The Maine Rx law is currently tied up in federal court. A District Court judge agreed with the Pharmaceutical Research and Manufacturers Association, or PhRMA, that the law may create an unconstitutional restraint of trade and issued a preliminary injunction; the 1st Circuit Court of Appeals in Boston recently heard arguments on the case. But while it has thus far received little press coverage, the state may be able to achieve many of the same benefits through a Medicaid waiver recently granted by the Health Care Finance Administration in Washington, which oversees both Medicare and Medicaid.

What HCFA did, Dora Ann Mills said, was enable the state to extend pricing benefits beyond current Medicaid recipients - though perhaps not to as large a group as Maine Rx would cover. "PhRMA decided to sue the state of Maine," Mills said. "So far, they haven't decided to sue HCFA as well." When the state program goes into effect, it should have significant benefits for many who now lack prescription drug coverage. Medicaid prices, which are the same as those negotiated by the Veterans Administration for its hospitals, are about one-third below most retail prices, she said: "Medicaid has most-favored-nation prices. They're the best."

The Legislature is considering a host of other prescription drug proposals, from allowing the reimportation of drugs from Canada - at Canadian prices - to requiring disclosure of manufacturer costs. Further expanding the Low Cost Drugs for the Elderly and Disabled Program, which benefited from tobacco settlement money last year, is another popular idea, though funding may be hard to come by.

There's little doubt about the appeal of covering more prescription drug costs through Medicare or negotiated discounts, however. Republican State Senator Richard Bennett, who will be Senate president next year and just announced a bid for the 2nd District Congressional seat being vacated by John Baldacci, discussed his campaign announcement with the Lewiston Sun Journal and said, "Prescription drugs are replacing hospitalization. So if that's the case, why isn't it treated like hospitalization? I want a sensible solution."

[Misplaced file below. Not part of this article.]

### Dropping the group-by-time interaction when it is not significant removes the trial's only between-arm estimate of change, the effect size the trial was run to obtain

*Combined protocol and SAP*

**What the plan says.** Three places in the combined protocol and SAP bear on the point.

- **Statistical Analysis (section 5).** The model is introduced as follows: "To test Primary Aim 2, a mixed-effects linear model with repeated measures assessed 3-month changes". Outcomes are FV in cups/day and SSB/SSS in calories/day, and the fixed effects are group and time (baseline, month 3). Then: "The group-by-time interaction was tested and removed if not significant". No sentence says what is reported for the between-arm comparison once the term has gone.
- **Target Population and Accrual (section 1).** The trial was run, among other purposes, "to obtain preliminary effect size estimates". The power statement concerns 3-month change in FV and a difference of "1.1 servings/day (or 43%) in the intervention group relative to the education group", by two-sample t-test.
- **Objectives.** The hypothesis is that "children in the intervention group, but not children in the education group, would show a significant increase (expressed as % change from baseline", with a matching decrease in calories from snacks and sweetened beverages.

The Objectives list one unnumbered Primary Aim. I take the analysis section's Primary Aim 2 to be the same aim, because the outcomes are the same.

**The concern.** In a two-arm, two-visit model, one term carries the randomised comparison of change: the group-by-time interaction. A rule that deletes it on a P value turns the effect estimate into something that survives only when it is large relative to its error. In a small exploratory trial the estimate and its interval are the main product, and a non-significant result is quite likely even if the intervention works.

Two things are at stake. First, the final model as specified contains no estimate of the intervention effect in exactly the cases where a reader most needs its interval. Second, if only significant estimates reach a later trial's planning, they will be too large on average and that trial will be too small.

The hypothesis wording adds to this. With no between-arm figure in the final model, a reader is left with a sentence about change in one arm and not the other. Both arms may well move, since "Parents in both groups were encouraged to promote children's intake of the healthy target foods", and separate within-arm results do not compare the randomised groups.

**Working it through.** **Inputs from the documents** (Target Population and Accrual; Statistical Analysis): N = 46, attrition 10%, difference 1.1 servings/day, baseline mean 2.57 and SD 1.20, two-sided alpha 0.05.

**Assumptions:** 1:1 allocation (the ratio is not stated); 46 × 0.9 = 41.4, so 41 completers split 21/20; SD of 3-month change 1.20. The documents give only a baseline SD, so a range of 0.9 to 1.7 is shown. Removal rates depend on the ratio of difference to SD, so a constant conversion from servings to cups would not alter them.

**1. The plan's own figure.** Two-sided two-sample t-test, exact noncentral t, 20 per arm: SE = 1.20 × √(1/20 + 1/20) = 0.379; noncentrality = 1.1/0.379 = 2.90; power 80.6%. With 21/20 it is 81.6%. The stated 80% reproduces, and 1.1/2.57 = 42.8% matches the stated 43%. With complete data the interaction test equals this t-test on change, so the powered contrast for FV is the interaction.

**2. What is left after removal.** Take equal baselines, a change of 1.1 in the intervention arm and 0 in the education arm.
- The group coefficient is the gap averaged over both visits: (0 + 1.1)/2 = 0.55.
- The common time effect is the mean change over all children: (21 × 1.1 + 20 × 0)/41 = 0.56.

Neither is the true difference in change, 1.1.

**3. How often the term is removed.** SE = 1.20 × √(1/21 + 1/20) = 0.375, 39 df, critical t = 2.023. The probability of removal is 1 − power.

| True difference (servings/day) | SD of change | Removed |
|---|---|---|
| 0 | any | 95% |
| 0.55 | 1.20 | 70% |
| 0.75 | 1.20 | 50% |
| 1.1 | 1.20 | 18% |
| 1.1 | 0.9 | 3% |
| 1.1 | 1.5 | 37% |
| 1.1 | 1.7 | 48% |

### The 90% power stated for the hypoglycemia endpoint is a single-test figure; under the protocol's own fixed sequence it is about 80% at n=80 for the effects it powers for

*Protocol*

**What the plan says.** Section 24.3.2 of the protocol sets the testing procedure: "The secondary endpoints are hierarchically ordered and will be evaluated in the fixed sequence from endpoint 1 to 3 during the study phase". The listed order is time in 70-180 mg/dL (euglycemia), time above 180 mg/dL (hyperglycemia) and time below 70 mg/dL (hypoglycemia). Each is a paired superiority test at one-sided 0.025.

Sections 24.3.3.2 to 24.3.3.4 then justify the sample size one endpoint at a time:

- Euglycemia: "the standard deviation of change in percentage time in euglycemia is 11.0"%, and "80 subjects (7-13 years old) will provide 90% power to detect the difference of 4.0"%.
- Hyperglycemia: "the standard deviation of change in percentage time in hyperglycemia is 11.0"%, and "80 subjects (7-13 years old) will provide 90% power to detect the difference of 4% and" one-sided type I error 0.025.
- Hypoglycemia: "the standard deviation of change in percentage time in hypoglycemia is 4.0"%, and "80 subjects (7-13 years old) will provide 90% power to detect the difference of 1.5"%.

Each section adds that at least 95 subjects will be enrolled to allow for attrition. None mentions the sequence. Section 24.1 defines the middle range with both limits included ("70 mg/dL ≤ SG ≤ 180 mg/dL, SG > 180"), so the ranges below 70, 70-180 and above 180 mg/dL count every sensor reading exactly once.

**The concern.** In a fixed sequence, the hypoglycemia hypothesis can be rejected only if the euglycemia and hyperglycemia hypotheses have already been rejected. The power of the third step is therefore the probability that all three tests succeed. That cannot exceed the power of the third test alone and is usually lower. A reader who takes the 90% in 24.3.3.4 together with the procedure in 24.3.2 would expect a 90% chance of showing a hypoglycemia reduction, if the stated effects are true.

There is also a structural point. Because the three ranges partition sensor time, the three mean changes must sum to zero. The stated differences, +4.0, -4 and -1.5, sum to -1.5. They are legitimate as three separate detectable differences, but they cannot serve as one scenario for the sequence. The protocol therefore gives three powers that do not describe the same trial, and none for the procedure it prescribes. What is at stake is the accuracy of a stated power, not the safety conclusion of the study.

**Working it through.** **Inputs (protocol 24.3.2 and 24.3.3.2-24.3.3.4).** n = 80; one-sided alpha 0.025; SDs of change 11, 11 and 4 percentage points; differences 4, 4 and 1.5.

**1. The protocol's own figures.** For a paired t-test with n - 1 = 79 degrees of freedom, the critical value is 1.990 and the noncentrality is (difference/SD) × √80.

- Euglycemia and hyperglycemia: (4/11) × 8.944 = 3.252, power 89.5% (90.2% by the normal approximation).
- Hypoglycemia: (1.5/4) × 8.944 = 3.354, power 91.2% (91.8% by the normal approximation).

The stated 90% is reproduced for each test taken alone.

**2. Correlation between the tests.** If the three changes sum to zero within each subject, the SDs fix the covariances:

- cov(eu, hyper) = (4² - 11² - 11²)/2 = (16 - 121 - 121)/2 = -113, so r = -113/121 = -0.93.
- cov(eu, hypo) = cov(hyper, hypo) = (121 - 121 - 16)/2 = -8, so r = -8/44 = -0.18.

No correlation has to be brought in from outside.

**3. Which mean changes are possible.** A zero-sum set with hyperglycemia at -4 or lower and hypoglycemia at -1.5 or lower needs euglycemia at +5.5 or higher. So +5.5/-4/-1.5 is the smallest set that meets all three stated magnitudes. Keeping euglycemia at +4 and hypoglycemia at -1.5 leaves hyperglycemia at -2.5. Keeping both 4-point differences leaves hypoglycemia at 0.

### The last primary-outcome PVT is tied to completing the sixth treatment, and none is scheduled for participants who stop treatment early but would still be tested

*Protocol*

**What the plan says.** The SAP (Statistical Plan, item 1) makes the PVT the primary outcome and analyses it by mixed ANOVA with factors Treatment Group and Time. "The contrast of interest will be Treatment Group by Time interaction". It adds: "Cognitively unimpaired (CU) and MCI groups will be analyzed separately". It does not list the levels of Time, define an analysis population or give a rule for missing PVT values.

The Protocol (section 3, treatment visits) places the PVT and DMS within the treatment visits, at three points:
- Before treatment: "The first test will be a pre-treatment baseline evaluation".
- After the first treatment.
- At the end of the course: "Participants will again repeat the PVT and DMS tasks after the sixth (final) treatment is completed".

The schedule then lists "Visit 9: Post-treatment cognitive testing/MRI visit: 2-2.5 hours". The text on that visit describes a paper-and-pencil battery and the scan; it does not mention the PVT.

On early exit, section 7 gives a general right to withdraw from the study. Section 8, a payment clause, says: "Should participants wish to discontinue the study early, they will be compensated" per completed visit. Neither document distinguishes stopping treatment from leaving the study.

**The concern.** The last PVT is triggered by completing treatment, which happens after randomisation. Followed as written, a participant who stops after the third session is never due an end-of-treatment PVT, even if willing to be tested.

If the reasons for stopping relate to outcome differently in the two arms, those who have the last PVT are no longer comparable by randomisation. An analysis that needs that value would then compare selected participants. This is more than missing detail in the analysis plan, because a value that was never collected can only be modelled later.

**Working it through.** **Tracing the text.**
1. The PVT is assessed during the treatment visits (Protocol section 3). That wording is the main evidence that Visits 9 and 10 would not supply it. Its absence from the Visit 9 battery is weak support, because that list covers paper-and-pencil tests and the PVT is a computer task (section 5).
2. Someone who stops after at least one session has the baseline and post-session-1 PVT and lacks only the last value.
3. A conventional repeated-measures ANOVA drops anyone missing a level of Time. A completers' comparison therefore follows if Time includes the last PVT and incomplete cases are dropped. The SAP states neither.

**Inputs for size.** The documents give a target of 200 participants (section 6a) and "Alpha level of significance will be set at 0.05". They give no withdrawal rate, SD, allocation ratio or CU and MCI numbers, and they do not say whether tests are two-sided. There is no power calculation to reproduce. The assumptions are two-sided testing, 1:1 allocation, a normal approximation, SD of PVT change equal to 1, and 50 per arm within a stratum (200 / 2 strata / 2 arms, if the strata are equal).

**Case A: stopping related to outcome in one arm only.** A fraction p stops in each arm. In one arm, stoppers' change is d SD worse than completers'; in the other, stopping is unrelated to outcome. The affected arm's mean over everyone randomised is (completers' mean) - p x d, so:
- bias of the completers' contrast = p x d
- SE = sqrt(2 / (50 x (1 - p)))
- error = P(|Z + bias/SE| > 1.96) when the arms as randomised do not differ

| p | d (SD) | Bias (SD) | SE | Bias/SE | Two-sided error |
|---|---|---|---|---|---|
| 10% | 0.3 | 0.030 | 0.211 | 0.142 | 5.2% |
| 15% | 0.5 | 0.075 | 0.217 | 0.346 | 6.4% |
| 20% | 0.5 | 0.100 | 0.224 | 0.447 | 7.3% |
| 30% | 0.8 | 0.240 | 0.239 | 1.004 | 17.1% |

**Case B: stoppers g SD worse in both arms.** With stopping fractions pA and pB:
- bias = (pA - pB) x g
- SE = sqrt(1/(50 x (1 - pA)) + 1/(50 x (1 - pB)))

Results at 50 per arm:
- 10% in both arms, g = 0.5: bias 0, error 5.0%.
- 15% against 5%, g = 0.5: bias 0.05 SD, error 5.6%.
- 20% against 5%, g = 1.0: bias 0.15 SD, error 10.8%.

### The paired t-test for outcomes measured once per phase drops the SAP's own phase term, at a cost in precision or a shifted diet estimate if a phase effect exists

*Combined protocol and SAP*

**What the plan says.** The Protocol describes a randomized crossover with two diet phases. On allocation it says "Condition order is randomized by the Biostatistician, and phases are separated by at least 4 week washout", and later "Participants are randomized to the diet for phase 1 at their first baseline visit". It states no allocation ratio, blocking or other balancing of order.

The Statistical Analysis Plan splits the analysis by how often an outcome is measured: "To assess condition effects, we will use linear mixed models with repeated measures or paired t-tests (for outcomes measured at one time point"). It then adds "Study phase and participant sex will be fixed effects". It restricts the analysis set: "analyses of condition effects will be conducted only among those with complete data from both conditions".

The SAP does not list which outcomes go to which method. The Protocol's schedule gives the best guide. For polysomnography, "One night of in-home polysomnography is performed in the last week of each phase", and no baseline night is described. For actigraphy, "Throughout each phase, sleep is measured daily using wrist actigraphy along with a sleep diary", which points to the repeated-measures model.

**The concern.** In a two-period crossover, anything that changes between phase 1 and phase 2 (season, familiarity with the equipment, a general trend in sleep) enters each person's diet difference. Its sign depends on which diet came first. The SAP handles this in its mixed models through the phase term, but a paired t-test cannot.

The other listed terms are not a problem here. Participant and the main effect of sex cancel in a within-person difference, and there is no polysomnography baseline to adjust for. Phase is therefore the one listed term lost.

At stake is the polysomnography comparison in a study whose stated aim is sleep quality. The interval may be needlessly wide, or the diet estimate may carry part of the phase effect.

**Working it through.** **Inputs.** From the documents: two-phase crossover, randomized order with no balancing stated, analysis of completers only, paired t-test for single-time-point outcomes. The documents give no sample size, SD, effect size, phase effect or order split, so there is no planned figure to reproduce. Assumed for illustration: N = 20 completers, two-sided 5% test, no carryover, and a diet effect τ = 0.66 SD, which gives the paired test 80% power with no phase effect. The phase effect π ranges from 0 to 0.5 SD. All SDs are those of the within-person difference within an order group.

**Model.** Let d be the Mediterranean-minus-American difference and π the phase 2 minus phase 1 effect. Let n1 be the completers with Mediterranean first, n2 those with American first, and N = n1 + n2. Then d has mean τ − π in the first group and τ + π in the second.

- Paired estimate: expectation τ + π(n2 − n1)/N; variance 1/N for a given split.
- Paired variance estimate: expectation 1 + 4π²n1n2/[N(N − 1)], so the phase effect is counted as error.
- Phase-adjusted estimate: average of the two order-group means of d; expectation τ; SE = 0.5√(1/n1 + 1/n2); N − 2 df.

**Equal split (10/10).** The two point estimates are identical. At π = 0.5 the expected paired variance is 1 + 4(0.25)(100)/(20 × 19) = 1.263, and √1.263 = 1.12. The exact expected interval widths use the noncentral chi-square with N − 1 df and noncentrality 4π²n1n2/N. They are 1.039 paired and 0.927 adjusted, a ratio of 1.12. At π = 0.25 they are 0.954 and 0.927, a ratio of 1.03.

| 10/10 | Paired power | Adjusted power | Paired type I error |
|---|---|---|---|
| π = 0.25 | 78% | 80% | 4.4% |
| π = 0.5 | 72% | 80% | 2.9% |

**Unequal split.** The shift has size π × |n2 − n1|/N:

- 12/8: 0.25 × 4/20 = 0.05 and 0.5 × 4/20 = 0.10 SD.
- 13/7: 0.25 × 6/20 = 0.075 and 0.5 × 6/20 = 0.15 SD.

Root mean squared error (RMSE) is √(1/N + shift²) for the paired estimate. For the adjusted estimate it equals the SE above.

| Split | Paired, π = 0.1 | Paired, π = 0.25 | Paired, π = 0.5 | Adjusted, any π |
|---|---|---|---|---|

In the clamor for prescription drug benefits, Sen. Collins says we can't forget about rising prices. The VA, for instance, opposes expansion of negotiated prices through Medicaid "precisely because they feel their prices will go up." Manufacturers are now covering discounts by charging others - mostly individuals without a prescription plan - more. While Congress debates what to do, Collins said prices "are becoming even more unaffordable."

She's asked the staff of the Permanent Subcommittee on Investigations, which she chairs, to look into the effect of the Food and Drug Administration's 1997 decision to allow direct consumer advertising for prescription drugs. Most countries, she notes, do not allow such advertising, and said, "We need to find whether there's a link between those ads and higher prices." While she doesn't know the answer, she said, she'd like to find out, particularly because "the industry is now spending over $1 billion on direct advertising." The industry's record profits, averaging 20 percent of gross sales, also give her pause.

Collins is not optimistic that managed care reforms for Medicare, pushed by Republicans in previous sessions and favored by the president, have much of a chance. "The managed care reforms haven't led to the savings that were predicted." She points out that, in northern Maine, managed care hasn't been feasible in any form since most HMOs require more customers than rural areas have available. And with the withdrawal of non-profit HMOs such as Tufts and Harvard-Pilgrim from the Maine market, she'd be leery of converting Medicare to managed care incentives. "It will certainly be discussed, but I'm not sure it will happen," she said.

Maine faces a serious dilemma concerning availability of health insurance, most observers agree, that in some ways resembles the exodus of insurers during the workers compensation insurance crisis of the late 1980s. The state no longer, for instance, has access to a large non-profit insurer. While the former Maine Blue Cross retains a mutual incorporation, its parent company, Anthem of Indiana, is a for-profit company, competing nationally with such giants as Cigna.